Wanda's IPO rollercoaster

The company has missed not one, not two, but three deadlines to list shares of its management unit in Hong Kong.

Wanda's IPO rollercoaster
Wang Jianlin - Annual Meeting of the New Champions Dalian 2009. Source: World Economic Forum.

The backstory: Wang Jianlin is a Chinese billionaire who founded the conglomerate Dalian Wanda Group, commonly known as Wanda, back in 1988. Wanda is into all sorts of stuff like real estate, entertainment, hotels and shopping malls. One of its subsidiaries, Zhuhai Wanda Commercial Management Group, focuses on managing shopping malls and commercial properties.

Now, Wanda is known for making some big moves in the entertainment industry. It bought AMC Entertainment, which is one of the biggest cinema chains in the US, making it the largest cinema chain operator in the world. It also owns Legendary Entertainment, the guys behind movies like "Jurassic World" and "Dune."

But Wang's got even bigger plans. He wants to turn his company into the Chinese version of Walt Disney, with entertainment, hotels and all that jazz. He even wanted to take his management arm public through an initial public offering (IPO) in Hong Kong. But things haven't gone as smoothly as he had hoped.

More recently: The company has missed not one, not two, but three deadlines to list shares of its management unit in Hong Kong. March was a huddle for the firm when Chinese regulators decided to dig deeper into Wanda's business. They sent a letter to Wanda's mall unit, asking why the share sale was delayed. Last week, a Shanghai court even froze shares worth 1.98 billion yuan (US$278.18 million) held by one of Wanda's commercial property management units over some financial disputes with its partner in a project in Changchun.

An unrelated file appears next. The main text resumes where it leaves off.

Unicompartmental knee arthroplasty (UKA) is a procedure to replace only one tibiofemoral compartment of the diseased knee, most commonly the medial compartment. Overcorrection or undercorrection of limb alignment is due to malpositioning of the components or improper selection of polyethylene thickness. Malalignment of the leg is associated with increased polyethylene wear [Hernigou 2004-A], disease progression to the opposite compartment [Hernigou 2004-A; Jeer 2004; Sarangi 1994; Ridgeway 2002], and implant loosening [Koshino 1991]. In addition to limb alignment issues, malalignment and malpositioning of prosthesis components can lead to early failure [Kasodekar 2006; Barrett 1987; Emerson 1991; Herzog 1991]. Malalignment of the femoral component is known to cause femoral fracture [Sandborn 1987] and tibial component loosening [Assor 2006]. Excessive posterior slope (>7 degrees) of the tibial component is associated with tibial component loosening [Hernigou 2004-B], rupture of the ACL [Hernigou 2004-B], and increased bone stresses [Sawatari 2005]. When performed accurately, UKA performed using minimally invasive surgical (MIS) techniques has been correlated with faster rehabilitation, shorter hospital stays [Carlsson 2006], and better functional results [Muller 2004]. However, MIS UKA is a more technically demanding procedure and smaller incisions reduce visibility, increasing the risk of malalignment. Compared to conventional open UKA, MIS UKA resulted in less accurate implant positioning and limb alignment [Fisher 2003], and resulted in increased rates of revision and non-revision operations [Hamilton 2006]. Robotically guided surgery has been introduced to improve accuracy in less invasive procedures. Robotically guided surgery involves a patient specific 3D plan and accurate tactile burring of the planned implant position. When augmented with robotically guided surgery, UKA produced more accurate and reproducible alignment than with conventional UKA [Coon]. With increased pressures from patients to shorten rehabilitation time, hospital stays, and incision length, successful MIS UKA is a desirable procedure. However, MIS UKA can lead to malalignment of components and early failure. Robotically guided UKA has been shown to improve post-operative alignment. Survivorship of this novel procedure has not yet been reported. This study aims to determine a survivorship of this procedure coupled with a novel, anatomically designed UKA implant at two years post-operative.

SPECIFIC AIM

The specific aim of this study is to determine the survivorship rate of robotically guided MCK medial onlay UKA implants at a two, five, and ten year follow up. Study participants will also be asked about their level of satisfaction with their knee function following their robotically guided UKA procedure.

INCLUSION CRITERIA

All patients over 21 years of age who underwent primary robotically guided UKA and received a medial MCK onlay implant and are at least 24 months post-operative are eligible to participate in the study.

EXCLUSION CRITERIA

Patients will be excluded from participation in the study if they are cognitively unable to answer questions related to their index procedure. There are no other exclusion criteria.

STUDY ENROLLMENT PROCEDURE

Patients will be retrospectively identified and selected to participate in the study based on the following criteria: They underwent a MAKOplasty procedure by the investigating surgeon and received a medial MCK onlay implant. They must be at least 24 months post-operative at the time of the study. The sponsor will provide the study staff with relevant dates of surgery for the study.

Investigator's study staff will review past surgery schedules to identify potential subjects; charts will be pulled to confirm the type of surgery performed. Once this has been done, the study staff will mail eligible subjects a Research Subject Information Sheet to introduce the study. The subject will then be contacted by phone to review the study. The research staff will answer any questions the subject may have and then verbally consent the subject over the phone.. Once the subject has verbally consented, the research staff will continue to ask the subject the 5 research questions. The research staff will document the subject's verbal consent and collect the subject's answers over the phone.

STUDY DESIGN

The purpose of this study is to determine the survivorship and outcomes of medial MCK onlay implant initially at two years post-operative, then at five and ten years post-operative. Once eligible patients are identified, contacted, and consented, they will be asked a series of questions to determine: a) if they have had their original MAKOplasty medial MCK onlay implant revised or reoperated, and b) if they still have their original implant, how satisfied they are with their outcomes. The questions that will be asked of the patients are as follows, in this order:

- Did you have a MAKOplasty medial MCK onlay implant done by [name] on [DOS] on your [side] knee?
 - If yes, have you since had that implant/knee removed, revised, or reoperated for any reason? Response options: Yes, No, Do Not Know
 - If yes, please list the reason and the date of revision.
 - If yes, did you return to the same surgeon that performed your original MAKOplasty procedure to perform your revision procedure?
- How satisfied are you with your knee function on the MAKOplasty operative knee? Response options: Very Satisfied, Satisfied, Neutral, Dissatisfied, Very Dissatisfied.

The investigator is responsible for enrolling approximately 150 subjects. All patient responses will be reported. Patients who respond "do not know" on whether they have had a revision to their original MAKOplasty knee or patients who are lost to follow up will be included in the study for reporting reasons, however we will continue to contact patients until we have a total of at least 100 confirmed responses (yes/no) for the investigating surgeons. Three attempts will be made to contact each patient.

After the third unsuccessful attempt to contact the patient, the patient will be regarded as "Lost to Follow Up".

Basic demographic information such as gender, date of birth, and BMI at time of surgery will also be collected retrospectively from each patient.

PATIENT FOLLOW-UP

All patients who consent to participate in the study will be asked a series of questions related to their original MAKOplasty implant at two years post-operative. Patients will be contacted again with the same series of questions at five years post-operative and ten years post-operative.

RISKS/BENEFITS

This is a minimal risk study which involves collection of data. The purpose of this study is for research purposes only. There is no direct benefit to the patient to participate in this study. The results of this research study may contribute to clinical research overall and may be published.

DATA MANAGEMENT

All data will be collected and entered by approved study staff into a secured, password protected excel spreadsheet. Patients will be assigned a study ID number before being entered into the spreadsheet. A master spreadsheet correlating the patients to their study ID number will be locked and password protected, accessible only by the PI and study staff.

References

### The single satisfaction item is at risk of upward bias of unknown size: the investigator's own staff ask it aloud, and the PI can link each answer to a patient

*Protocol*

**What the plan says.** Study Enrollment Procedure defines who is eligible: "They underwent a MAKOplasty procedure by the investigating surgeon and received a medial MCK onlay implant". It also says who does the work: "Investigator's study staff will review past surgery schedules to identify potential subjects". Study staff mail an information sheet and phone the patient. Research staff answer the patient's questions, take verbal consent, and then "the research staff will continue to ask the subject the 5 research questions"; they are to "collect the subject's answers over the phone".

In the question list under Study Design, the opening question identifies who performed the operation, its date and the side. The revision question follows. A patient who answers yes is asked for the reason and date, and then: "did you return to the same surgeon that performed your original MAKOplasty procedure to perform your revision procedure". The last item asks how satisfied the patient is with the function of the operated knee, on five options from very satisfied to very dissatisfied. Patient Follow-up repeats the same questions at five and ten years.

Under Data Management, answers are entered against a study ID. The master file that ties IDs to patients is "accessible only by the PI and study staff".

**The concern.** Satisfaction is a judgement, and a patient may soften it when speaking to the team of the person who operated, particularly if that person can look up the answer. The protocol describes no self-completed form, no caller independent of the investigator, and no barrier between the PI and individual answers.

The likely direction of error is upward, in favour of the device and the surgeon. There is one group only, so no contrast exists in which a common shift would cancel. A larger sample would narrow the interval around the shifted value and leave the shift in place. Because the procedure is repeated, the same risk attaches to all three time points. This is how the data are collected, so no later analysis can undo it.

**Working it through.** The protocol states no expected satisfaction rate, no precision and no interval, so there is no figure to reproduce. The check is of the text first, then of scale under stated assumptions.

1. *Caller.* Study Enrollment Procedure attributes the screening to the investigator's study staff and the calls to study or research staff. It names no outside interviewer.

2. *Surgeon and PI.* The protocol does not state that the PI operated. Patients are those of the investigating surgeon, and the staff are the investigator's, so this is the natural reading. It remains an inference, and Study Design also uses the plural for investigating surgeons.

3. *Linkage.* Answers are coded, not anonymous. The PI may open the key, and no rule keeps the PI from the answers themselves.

The development: Last year, the mastermind behind Wanda, Wang, seemed pretty confident in his status, as he reportedly offered financial assistance to a fellow Chinese mogul who wanted to sell a portfolio of shopping malls for a cool 700 million yuan (US$98 million). Wang's grand plan was to scoop up those malls and add them to Zhuhai Wanda in in preparation for the IPO. But he’s faced some financial challenges in the past few years, with his US$40 billion (at its peak) withering down to US$6.6 billion.

Now, according to some insiders, he’s been busy talking to regulators and strategic investors, trying to get support for his company. Meanwhile, his top guns are running all over the country, trying to strike deals with banks, trust firms and suppliers to give it more time to pay back the billions of dollars it owes.

The company still has around 40 billion yuan (about US$5.6 billion) in cold, hard cash at the group level. But things could get dicey if its Zhuhai Wanda unit fails to go public this year, which could see it struggle to pay back its investors.

Key comments:

“For the last 10 years, the property companies expanded too fast with too much debt,” said Louis Tse, managing director at brokerage firm Wealthy Securities. “The good old days are gone for good, especially for Chinese property billionaires.”

“When and whether Zhuhai Wanda would obtain IPO approval is now more uncertain,” said S&P Global Ratings analysts Iris Cheng and Esther Liu in a June 5 report that downgraded Wanda Commercial to a BB rating. “Dalian Wanda Group’s financing channels could further narrow if no positive feedback is received” on the listing.

“The troubled company still faces an untenable future without significant changes to both its business model and balance sheet,” said Brock Silvers, managing director at private equity firm Kaiyuan Capital. “Investors have no reason to think those changes are imminent.”

"We see heightened risks from Dalian Wanda Group's narrowing financing channels due to extended delay in Zhuhai Wanda's IPO. Weaker property sales than we expected for Wanda Properties Group Co Ltd, a sister company of Wanda Commercial, have worsened the situation for the group," said  S&P Global, the rating agency, when it made a downgrade rating on Dalian Wanda from 'BB+' to 'BB' last week.